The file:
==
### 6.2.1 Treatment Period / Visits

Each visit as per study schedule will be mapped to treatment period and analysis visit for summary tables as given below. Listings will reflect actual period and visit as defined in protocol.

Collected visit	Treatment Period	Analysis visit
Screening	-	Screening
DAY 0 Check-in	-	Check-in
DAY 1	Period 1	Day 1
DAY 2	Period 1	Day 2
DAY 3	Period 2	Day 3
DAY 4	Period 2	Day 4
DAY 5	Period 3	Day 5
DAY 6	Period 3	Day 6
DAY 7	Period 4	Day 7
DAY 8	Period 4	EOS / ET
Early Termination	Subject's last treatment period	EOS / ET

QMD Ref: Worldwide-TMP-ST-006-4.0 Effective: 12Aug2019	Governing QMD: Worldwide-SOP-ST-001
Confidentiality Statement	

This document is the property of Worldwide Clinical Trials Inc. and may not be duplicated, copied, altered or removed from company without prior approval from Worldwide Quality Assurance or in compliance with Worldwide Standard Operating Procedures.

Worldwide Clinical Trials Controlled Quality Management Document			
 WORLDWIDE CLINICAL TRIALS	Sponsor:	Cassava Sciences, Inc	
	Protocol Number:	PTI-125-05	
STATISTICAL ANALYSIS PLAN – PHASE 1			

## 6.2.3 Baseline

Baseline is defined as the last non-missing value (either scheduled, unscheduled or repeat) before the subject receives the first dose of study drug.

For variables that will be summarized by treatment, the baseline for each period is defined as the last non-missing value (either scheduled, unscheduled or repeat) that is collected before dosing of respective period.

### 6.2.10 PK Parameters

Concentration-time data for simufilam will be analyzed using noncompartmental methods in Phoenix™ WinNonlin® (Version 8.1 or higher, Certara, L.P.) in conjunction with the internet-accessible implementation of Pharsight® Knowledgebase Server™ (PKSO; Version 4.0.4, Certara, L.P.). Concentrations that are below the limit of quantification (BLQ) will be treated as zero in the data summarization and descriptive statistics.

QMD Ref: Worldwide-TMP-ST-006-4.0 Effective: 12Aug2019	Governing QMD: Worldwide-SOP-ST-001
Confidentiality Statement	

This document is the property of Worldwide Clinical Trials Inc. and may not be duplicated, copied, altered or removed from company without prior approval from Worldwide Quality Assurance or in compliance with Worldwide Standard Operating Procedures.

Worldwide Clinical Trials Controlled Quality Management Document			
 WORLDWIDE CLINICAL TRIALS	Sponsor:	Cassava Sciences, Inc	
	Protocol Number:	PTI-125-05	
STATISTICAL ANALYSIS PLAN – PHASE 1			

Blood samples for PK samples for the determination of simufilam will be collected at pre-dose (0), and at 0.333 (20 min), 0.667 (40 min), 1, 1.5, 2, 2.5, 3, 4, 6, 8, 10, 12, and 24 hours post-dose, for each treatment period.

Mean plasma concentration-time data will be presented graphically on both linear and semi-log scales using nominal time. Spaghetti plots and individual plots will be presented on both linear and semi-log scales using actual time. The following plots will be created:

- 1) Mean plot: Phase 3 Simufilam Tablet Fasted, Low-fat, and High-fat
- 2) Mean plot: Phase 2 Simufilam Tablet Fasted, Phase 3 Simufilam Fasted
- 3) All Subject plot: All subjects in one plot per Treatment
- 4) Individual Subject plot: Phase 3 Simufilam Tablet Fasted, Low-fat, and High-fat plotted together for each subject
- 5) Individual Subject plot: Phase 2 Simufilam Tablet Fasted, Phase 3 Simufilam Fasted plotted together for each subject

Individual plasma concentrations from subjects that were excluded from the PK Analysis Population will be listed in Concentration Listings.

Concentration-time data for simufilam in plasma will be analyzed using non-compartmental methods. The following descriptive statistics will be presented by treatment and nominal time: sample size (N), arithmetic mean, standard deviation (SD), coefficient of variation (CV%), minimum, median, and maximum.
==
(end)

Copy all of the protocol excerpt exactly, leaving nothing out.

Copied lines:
### 6.2.1 Treatment Period / Visits

Each visit as per study schedule will be mapped to treatment period and analysis visit for summary tables as given below. Listings will reflect actual period and visit as defined in protocol.

Collected visit	Treatment Period	Analysis visit
Screening	-	Screening
DAY 0 Check-in	-	Check-in
DAY 1	Period 1	Day 1
DAY 2	Period 1	Day 2
DAY 3	Period 2	Day 3
DAY 4	Period 2	Day 4
DAY 5	Period 3	Day 5
DAY 6	Period 3	Day 6
DAY 7	Period 4	Day 7
DAY 8	Period 4	EOS / ET
Early Termination	Subject's last treatment period	EOS / ET

QMD Ref: Worldwide-TMP-ST-006-4.0 Effective: 12Aug2019	Governing QMD: Worldwide-SOP-ST-001
Confidentiality Statement	

This document is the property of Worldwide Clinical Trials Inc. and may not be duplicated, copied, altered or removed from company without prior approval from Worldwide Quality Assurance or in compliance with Worldwide Standard Operating Procedures.

Worldwide Clinical Trials Controlled Quality Management Document			
 WORLDWIDE CLINICAL TRIALS	Sponsor:	Cassava Sciences, Inc	
	Protocol Number:	PTI-125-05	
STATISTICAL ANALYSIS PLAN – PHASE 1			

## 6.2.3 Baseline

Baseline is defined as the last non-missing value (either scheduled, unscheduled or repeat) before the subject receives the first dose of study drug.

For variables that will be summarized by treatment, the baseline for each period is defined as the last non-missing value (either scheduled, unscheduled or repeat) that is collected before dosing of respective period.

### 6.2.10 PK Parameters

Concentration-time data for simufilam will be analyzed using noncompartmental methods in Phoenix™ WinNonlin® (Version 8.1 or higher, Certara, L.P.) in conjunction with the internet-accessible implementation of Pharsight® Knowledgebase Server™ (PKSO; Version 4.0.4, Certara, L.P.). Concentrations that are below the limit of quantification (BLQ) will be treated as zero in the data summarization and descriptive statistics.

QMD Ref: Worldwide-TMP-ST-006-4.0 Effective: 12Aug2019	Governing QMD: Worldwide-SOP-ST-001
Confidentiality Statement	

This document is the property of Worldwide Clinical Trials Inc. and may not be duplicated, copied, altered or removed from company without prior approval from Worldwide Quality Assurance or in compliance with Worldwide Standard Operating Procedures.

Worldwide Clinical Trials Controlled Quality Management Document			
 WORLDWIDE CLINICAL TRIALS	Sponsor:	Cassava Sciences, Inc	
	Protocol Number:	PTI-125-05	
STATISTICAL ANALYSIS PLAN – PHASE 1			

Blood samples for PK samples for the determination of simufilam will be collected at pre-dose (0), and at 0.333 (20 min), 0.667 (40 min), 1, 1.5, 2, 2.5, 3, 4, 6, 8, 10, 12, and 24 hours post-dose, for each treatment period.

Mean plasma concentration-time data will be presented graphically on both linear and semi-log scales using nominal time. Spaghetti plots and individual plots will be presented on both linear and semi-log scales using actual time. The following plots will be created:

- 1) Mean plot: Phase 3 Simufilam Tablet Fasted, Low-fat, and High-fat
- 2) Mean plot: Phase 2 Simufilam Tablet Fasted, Phase 3 Simufilam Fasted
- 3) All Subject plot: All subjects in one plot per Treatment
- 4) Individual Subject plot: Phase 3 Simufilam Tablet Fasted, Low-fat, and High-fat plotted together for each subject
- 5) Individual Subject plot: Phase 2 Simufilam Tablet Fasted, Phase 3 Simufilam Fasted plotted together for each subject

Individual plasma concentrations from subjects that were excluded from the PK Analysis Population will be listed in Concentration Listings.

Concentration-time data for simufilam in plasma will be analyzed using non-compartmental methods. The following descriptive statistics will be presented by treatment and nominal time: sample size (N), arithmetic mean, standard deviation (SD), coefficient of variation (CV%), minimum, median, and maximum.